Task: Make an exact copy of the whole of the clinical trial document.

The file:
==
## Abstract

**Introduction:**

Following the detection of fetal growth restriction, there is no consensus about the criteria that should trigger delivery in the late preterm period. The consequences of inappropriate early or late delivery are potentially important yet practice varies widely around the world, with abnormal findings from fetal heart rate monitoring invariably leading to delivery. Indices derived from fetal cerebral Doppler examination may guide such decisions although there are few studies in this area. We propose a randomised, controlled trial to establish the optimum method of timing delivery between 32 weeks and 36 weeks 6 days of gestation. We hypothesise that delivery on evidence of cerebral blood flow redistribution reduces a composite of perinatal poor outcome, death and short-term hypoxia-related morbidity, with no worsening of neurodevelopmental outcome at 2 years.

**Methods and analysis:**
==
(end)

## Abstract

**Introduction:**

Following the detection of fetal growth restriction, there is no consensus about the criteria that should trigger delivery in the late preterm period. The consequences of inappropriate early or late delivery are potentially important yet practice varies widely around the world, with abnormal findings from fetal heart rate monitoring invariably leading to delivery. Indices derived from fetal cerebral Doppler examination may guide such decisions although there are few studies in this area. We propose a randomised, controlled trial to establish the optimum method of timing delivery between 32 weeks and 36 weeks 6 days of gestation. We hypothesise that delivery on evidence of cerebral blood flow redistribution reduces a composite of perinatal poor outcome, death and short-term hypoxia-related morbidity, with no worsening of neurodevelopmental outcome at 2 years.

**Methods and analysis:**